Home Night Light by Jamie Miller For the Motherland! A magical review of ‘Motherland: Fort Salem’

For the Motherland! A magical review of ‘Motherland: Fort Salem’

A column straight from the unorthodox mind of Jamie Miller. Often written during the middle of the night, Miller provides reviews of TV shows and movies, books, and details life through from his perspective (artwork by Abby Haywood/The Collegiate).

By Jamie Miller – 2:15 a.m. 

Cheerio denizens of these bewitching hours. It’s me, the shaman of strange ideas and facts, Jamie Miller, here with yet another edition of Night Light. Tonight, my restless readers, I am here to give a review of a show that is still in the process of its first season. But my, oh my, what a season, what a show. I know you’re probably wondering why I say that. Well, well, well, you’ll just have to keep reading to find out.

“Motherland: Fort Salem,” which premiered March 18th on the Freeform network and on Hulu, tells the tale of an alternate world where traditional gender roles are reversed. Many of the people in charge of this world are female, from the protagonists, to the soldiers and their generals, to even the President of the United States. In this world the persecution of witches ended 300 years ago during what the witches call the Salem Accords, because the witches agreed to serve in the U.S. army and use their powers to fight in our wars.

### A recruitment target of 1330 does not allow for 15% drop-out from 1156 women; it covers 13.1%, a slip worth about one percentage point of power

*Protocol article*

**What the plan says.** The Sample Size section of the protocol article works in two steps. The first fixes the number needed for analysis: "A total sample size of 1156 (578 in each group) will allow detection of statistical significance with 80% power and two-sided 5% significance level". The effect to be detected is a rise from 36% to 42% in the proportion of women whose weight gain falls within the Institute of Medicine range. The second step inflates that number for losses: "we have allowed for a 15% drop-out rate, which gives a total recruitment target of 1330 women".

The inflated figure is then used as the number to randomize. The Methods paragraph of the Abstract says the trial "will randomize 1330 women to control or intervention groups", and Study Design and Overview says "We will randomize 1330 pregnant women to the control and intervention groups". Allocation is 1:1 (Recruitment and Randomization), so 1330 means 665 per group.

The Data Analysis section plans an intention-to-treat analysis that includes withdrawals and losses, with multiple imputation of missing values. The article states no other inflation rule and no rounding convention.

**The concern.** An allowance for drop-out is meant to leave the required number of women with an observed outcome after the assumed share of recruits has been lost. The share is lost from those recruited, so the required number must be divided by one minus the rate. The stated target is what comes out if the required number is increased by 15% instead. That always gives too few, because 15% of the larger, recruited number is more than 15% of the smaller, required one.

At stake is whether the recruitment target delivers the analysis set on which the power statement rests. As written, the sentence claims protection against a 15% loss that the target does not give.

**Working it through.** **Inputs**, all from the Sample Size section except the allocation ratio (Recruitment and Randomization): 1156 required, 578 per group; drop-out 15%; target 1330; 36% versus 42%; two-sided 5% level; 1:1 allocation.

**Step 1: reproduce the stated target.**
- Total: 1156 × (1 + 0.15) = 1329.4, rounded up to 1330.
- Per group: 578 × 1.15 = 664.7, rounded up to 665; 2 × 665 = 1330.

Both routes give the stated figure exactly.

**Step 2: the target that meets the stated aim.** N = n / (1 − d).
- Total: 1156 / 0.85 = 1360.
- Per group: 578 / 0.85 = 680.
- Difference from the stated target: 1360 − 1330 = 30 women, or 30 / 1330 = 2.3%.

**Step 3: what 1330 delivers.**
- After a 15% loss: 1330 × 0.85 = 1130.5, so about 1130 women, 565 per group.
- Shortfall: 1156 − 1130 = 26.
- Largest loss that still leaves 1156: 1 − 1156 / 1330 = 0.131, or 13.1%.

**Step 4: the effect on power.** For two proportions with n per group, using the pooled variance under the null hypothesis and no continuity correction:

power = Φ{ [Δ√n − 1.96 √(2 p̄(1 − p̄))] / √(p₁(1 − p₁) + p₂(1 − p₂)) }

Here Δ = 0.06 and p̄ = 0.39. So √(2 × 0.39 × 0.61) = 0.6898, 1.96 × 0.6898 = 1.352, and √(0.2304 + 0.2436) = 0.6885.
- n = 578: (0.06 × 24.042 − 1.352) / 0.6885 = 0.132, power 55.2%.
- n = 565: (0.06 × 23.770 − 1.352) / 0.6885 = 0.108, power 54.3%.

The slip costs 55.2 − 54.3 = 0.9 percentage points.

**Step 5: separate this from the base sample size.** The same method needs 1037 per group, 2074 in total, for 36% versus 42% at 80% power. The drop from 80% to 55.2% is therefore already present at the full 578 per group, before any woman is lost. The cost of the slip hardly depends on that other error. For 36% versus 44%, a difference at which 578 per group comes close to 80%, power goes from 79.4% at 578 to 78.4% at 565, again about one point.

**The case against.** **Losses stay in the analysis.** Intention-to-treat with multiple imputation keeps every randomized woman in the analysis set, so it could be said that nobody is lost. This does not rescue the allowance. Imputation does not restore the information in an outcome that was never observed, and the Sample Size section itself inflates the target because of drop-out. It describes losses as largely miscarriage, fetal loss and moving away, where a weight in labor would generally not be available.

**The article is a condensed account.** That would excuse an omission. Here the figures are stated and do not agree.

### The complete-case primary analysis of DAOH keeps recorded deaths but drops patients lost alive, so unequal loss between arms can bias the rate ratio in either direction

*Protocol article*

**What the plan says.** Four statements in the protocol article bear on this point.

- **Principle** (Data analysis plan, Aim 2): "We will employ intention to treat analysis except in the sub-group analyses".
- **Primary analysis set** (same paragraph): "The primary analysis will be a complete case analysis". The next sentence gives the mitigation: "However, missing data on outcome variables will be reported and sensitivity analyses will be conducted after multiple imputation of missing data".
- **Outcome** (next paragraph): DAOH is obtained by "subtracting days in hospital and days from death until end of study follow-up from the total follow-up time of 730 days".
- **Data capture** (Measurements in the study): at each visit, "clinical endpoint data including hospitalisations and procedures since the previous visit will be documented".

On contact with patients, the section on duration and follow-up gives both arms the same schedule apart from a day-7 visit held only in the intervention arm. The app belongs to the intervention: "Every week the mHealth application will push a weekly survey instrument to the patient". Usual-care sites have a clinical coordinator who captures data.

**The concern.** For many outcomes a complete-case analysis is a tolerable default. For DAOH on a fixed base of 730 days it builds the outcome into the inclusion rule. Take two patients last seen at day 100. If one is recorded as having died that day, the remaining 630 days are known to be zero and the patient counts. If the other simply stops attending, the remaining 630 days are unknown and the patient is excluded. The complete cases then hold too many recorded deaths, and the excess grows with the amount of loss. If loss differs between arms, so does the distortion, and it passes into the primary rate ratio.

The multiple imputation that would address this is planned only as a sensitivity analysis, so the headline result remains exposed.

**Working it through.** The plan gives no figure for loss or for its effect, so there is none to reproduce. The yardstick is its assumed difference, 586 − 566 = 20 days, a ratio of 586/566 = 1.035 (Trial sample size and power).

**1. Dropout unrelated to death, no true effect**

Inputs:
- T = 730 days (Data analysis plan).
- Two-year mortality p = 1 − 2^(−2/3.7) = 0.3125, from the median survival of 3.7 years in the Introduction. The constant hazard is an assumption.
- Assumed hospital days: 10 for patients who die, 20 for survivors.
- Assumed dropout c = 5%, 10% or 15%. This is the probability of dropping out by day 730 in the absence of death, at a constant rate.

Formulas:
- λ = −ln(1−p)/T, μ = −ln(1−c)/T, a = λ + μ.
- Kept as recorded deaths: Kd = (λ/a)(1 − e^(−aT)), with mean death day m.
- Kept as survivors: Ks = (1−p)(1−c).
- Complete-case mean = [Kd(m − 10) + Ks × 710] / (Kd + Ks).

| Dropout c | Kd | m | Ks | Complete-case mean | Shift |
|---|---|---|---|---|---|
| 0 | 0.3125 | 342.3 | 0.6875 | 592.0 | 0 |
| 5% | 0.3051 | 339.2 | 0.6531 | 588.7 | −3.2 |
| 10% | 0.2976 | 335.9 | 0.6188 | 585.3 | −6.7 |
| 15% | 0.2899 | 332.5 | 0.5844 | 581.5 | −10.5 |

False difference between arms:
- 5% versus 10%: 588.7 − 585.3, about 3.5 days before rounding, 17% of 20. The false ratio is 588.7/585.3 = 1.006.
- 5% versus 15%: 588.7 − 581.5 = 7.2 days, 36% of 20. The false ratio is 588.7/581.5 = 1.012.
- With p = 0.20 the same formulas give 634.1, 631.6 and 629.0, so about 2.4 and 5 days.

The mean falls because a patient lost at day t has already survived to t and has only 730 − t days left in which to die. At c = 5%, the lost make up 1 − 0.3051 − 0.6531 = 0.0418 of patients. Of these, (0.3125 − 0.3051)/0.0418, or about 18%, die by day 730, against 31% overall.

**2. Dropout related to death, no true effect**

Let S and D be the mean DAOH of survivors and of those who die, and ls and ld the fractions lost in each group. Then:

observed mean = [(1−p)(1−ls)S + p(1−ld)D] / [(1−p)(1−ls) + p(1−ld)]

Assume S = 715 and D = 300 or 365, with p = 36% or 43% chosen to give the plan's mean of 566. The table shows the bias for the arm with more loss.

The series is the tale of three young witches who, upon conscription, train to become soldiers. They find sisterhood in each other and come to trust one another. However, a darker threat looms in the form of The Spree, a supernatural terrorist organization that seeks to put an end to the conscription by carrying out horrible attacks against non-magical civilians using destructive spells, leaving death and chaos in their wake.

The series stars Taylor Hickson, known for roles in “Deadpool” and “Deadly Class,” in the role of Raelle Collar, a young rebellious recruit with a chip on her shoulder. Her father is a civilian and her mother was a witch soldier, which is frowned upon, and she is looked down at. However, she is incredibly powerful. There is also Ashley Nicole Williams in the role of Abigail Bellweather, Collar’s sister-in-arms who comes from the storied Bellweather family and is a bit arrogant. The last of the trio is Jessica Sutton as Tally Craven, a shy young witch who answered the call in spite of her mother’s wishes and many members of her family who died in service. 

The show also features Demetria McKinney, known from Tyler Perry’s “House of Payne,” in the role of Anacostia Quartermain the drill sergeant of the Witches, and Lyne Renée, who was in “Split,” as General Sarah Alder, the commander of the United States witch armed forces.

The season starts off with a compelling albeit dark and disturbing bang. The show also has a very rich lore which is impressive, as I can find no record of “Motherland: Fort Salem” being based on anything, be it book or movie. It is impressive for a show to have this much lore right from the start. Even shows like “True Blood” and “Buffy the Vampire Slayer” were at least inspired by some established backstory. 

For a show like this to grab my attention so quickly and easily is an impressive feat indeed. I hope this show has a very long and bright future. All in all a stupendous show, I give it eight and a half torches out of 10. You should watch this show.

And that’s all for this addition of Night Light, enjoy the dream realm.

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